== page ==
U.S. was a mecca – QNS.com

U.S. was a mecca

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As many survivors eventually made their way to the United States to start over, they were faced with many challenges as they adjusted to a new life.
Following the war, Eddie Weinstein was in a German displaced persons camp. He said that in Poland there were still pogroms taking place against the Jews and that they were being killed.
“I wanted to get out of Europe,” Weinstein said. “It was enough. We went through enough.”
Weinstein had an uncle living in the Bronx who was able to send papers for Weinstein, his wife, father, and his father’s new wife to come to the United States. He initially lived in the Bronx and eventually began working in a raincoat shop in the garment district.
Language proved to be a significant barrier, with many survivors not knowing English when they arrived. When Larry Wenig came to the United States and began living with relatives, he was determined to go to school, although he was a 22-year-old who had not yet finished high school and did not speak English. He worked during the day and attended classes at night with the help of a Polish-English dictionary. He reached his dream of becoming a lawyer and had a successful private practice.
Many survivors said that they did not let language barriers get in the way and were able to pick up English rather quickly through various means.
Upon arrival, there was also the matter of finding housing and employment. Some survivors either stayed with relatives or were able to find their own housing with their relatives’ assistance.
Ellen Alexander came to the United States from England with her mother and sister in November of 1947. Within three days, she had found work. She worked as a secretary and later attended Queens College and became a New York City school teacher.
Of course, the survivors were also dealing with residual emotions from what they had endured during the Holocaust. Esther Katz and her mother came to the United States during the war to join her father. She said that her mother told her she thought about it every day of her life, particularly because of having left her grandparents behind. Katz said that, for her, the most important thing is to keep the memory of her grandparents, Karolina and Louis Goldmeier, alive.
“All of my friends had more or less the same background so we all knew that at times our parents were very sad,” Katz said. “When we lit candles on Friday night my mother would almost always cry because she just thought of her parents. It never really went away.”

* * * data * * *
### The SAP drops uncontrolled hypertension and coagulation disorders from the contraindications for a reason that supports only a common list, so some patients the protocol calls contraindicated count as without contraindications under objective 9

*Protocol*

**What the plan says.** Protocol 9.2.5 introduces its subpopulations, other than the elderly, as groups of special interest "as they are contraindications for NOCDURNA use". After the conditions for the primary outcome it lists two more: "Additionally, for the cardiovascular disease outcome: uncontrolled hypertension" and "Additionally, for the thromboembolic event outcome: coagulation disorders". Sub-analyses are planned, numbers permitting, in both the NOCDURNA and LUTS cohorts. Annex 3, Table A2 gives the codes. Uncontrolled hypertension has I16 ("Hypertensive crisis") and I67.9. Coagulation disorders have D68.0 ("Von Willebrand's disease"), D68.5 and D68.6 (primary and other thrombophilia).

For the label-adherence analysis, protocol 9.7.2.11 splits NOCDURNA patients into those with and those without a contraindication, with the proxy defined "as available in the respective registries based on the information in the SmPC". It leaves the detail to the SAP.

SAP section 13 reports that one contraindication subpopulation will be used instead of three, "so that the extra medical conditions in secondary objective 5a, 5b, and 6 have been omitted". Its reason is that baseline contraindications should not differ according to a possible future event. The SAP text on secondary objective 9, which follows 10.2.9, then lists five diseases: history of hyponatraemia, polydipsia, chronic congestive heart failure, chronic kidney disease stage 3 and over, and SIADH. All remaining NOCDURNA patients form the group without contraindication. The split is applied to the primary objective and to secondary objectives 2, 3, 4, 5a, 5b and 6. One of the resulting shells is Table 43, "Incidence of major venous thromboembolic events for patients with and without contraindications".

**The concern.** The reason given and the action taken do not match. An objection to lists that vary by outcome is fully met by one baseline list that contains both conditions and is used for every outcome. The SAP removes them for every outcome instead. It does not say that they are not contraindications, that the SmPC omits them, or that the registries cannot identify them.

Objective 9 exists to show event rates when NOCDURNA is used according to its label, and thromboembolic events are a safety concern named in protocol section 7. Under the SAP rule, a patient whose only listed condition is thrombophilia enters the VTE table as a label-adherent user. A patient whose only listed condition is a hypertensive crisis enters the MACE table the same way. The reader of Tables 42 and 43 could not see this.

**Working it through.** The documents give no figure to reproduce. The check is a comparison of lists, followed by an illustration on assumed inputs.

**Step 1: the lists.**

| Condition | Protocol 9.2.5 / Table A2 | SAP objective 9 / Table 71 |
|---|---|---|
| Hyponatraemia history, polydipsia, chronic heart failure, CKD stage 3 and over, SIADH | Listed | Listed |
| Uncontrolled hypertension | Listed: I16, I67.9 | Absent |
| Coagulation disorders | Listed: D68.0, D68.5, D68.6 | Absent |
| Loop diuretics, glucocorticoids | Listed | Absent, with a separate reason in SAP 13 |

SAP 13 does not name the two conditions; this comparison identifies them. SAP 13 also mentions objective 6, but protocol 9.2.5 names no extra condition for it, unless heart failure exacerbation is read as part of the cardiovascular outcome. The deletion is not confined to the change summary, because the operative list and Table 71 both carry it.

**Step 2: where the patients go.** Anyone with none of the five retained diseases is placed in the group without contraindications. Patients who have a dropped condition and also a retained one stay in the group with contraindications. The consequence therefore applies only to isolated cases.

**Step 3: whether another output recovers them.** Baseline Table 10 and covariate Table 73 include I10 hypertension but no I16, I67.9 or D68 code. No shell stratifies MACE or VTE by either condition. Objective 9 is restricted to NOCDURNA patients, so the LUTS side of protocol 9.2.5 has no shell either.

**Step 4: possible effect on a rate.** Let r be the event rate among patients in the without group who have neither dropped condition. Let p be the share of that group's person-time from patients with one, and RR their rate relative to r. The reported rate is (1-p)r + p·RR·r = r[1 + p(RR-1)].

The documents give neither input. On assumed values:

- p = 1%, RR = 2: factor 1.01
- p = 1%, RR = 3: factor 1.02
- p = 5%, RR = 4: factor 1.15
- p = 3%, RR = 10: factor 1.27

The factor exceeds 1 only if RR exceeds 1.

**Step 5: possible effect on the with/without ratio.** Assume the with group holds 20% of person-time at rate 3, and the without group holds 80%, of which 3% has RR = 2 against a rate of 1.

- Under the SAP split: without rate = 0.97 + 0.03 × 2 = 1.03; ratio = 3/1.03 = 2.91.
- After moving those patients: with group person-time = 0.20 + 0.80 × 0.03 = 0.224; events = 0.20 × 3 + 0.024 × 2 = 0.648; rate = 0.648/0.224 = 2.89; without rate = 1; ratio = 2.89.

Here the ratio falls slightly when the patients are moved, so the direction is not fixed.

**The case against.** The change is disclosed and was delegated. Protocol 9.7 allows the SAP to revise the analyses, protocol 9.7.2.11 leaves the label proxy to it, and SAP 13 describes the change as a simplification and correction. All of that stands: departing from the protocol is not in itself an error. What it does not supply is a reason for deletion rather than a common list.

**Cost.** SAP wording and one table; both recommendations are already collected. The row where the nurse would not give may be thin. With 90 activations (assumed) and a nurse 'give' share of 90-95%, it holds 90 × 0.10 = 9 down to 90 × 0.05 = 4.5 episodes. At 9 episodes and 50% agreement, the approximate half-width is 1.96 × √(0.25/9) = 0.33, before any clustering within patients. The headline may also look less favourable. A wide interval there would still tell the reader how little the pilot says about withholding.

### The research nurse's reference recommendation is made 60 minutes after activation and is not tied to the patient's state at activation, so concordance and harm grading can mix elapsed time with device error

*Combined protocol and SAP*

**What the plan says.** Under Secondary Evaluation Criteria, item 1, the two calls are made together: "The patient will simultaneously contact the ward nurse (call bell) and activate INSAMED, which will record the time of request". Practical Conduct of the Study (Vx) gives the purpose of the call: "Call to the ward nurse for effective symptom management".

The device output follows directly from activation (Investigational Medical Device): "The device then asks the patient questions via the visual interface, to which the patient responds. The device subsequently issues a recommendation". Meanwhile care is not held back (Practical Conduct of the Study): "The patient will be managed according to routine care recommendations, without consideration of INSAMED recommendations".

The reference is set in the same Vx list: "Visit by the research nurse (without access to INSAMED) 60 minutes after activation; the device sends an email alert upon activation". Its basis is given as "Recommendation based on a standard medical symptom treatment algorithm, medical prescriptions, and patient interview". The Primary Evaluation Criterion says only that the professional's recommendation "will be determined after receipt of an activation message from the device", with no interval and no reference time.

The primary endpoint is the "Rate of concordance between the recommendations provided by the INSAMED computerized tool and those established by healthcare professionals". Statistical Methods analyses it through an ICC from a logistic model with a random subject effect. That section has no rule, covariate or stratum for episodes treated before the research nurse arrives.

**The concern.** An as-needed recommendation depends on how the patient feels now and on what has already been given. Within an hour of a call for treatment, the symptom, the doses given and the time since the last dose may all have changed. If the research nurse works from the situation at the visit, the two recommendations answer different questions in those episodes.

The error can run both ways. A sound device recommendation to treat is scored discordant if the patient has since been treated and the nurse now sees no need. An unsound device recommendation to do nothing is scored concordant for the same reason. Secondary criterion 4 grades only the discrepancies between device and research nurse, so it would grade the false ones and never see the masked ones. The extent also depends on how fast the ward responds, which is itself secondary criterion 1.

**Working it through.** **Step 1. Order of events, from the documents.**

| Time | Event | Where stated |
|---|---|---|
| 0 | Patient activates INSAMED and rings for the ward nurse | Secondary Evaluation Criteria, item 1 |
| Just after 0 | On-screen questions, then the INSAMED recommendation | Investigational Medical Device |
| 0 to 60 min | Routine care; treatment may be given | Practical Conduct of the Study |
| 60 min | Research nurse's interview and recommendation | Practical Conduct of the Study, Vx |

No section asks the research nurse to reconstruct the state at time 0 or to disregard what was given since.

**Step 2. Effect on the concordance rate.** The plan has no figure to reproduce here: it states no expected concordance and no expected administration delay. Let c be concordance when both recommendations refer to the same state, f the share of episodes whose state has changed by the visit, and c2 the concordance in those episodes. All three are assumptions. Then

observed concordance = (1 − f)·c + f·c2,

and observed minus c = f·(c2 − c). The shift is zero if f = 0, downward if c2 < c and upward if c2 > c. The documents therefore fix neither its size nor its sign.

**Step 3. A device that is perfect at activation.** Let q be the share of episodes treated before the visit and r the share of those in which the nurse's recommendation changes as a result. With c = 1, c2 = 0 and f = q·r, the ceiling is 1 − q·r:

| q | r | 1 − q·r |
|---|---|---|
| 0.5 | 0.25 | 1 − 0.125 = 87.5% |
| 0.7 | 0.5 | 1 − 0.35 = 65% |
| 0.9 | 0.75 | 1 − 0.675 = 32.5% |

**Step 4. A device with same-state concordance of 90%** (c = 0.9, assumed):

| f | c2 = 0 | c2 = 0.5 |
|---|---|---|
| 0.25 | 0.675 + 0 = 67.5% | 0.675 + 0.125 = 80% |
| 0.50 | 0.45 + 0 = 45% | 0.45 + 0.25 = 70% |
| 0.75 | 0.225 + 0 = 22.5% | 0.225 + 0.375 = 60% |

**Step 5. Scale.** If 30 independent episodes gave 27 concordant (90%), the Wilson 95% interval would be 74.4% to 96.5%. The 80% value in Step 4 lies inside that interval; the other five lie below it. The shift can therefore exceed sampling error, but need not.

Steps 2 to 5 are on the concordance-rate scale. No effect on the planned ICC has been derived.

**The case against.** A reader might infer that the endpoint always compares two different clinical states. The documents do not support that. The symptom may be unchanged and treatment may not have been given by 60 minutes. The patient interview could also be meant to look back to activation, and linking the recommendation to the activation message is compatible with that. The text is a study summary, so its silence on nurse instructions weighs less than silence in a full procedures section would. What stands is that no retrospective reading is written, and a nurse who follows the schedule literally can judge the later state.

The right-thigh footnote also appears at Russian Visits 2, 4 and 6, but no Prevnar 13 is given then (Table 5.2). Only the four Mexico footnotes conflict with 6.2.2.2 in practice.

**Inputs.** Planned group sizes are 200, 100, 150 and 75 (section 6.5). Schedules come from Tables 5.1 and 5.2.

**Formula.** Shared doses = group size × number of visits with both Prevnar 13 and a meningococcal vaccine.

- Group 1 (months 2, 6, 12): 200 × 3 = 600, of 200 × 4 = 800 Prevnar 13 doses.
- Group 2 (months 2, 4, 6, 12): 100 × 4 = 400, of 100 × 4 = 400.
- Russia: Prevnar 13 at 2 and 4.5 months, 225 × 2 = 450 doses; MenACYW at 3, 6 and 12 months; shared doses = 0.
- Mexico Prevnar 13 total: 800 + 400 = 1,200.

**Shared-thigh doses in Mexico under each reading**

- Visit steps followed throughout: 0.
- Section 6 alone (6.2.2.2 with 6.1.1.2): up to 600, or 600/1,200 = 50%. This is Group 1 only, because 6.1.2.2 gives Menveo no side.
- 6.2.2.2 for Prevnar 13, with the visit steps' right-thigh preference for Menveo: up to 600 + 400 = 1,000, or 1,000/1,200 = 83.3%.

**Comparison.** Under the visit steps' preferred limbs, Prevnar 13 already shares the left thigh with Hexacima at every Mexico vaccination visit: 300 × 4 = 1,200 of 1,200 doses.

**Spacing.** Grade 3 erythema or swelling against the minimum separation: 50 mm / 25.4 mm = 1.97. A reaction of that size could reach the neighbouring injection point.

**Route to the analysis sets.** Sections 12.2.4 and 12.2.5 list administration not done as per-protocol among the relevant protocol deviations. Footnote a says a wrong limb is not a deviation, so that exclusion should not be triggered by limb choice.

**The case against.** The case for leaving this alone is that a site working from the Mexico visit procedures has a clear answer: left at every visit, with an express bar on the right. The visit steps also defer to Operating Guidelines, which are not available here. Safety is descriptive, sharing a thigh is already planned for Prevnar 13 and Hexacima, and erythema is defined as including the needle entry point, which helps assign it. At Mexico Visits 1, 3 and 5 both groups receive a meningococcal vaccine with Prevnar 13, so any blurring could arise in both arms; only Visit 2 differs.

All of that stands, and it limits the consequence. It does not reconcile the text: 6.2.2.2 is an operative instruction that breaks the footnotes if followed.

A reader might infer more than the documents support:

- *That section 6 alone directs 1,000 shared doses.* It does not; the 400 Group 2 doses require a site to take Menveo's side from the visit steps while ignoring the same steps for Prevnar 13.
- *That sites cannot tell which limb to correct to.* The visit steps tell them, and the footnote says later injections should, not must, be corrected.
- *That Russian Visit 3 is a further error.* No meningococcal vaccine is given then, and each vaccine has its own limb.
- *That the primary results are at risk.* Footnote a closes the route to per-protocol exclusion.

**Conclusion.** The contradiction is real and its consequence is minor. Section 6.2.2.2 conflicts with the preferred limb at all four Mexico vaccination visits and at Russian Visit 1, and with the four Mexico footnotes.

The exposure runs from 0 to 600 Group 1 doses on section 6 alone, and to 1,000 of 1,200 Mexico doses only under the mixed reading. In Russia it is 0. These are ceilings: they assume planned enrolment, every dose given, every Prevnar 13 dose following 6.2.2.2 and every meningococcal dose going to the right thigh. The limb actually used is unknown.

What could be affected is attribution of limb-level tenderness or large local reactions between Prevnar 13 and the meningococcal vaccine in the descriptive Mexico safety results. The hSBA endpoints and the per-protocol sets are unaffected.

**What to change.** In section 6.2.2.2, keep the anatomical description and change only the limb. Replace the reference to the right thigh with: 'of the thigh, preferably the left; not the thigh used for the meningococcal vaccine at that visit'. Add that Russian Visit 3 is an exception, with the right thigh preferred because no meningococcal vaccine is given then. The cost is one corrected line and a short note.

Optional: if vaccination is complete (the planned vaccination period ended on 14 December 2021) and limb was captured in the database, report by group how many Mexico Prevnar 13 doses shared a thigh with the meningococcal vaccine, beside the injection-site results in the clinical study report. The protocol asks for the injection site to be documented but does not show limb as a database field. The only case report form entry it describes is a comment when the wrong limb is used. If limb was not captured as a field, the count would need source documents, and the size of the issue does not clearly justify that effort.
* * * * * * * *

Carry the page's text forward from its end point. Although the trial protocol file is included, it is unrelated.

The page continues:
When Lena Goren moved to the United States with her family in 1948, she also did not speak English, although she learned the language by listening to the radio and reading magazines. She also found it difficult to be in a country where she did not know anyone else and said she was very unhappy at first. It took her about a year to adjust.
“It was the worst experience that anybody can have,” Goren said of the transition.
Floral Park resident Eva Kessner came to the United States with her family when she was about seven years old. Her parents came with only $200 and, although both had Ph.D.s, they did not speak the language. A housing shortage in New York proved to be a problem.
When they did find an apartment, Kessner said it was in an area that forced her to go to a tough school. She only could speak French and German at the time, although she learned English quickly.
“In those days, they weren’t too helpful about getting you to adjust,” Kessner said. “I just had to sink or swim. I managed but it was very difficult for me.”
Jane Keibel came to the United States on January 6, 1940. Her father’s two brothers, who lived in Kew Gardens, met the family at the ship. They got on the subway to head to Kew Gardens, where Keibel still lives today. She remembers walking through a park and a few feet of snow, although they did not have much in the way of winter clothing.
Keibel began attending Richmond Hill High School, and said that she found the new language and culture to be somewhat frightening. Although her cousins had told her what to expect at school, she was still not fully prepared.
“But going to school without knowing the language - you go from class to class and they talk and you don’t understand a word they’re saying,” Keibel said. “It was tough; it was very, very tough.”

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